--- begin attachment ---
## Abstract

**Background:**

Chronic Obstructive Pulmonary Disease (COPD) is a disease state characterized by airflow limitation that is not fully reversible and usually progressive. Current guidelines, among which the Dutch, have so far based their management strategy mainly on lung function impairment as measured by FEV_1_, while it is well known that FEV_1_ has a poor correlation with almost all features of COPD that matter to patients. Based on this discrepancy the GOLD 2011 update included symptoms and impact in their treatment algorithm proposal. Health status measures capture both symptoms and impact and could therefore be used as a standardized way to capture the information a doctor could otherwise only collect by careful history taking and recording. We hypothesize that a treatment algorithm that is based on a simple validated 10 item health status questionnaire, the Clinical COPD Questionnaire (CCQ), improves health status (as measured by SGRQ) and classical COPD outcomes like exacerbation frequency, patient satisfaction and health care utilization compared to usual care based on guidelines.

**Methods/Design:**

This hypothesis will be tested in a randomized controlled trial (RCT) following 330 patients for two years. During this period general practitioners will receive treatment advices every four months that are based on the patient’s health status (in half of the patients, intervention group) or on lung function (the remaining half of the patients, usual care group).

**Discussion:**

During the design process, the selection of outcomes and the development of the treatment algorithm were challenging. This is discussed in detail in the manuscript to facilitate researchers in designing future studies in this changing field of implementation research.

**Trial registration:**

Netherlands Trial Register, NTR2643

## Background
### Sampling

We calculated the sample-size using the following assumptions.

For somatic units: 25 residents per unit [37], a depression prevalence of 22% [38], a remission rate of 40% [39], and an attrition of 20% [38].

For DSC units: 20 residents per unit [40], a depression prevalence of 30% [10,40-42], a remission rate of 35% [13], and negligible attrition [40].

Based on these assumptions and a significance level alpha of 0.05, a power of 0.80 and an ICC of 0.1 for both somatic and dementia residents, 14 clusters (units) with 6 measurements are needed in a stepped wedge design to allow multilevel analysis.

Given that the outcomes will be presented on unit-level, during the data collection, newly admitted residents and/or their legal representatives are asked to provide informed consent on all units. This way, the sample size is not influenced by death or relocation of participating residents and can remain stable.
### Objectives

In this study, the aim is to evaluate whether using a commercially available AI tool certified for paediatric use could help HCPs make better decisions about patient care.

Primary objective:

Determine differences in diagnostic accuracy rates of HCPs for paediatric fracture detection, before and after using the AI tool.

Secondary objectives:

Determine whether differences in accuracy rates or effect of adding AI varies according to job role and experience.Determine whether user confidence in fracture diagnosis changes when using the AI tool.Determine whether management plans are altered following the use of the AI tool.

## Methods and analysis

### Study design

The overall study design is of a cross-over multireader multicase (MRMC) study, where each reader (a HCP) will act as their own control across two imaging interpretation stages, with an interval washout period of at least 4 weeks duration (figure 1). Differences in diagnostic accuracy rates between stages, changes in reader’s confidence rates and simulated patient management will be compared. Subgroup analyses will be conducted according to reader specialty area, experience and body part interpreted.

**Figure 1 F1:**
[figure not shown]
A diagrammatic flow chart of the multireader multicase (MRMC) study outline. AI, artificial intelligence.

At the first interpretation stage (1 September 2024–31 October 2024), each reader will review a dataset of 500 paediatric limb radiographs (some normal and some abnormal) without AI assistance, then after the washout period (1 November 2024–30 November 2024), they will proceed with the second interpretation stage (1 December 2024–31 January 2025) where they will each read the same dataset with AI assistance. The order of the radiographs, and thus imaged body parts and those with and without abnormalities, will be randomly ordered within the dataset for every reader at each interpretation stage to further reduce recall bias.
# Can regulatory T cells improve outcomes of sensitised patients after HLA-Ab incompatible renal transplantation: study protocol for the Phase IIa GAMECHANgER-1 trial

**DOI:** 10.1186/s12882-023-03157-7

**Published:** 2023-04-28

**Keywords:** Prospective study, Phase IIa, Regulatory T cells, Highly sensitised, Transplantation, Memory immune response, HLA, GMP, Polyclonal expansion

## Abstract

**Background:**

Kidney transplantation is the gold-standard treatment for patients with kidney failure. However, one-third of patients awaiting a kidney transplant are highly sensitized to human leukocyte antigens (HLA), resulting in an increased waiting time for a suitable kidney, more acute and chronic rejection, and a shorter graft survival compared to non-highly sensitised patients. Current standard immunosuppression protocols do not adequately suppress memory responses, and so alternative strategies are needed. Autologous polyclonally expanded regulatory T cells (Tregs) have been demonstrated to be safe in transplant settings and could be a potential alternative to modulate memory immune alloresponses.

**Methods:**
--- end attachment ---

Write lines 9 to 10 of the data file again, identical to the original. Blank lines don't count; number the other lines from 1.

Netherlands Trial Register, NTR2643

## Background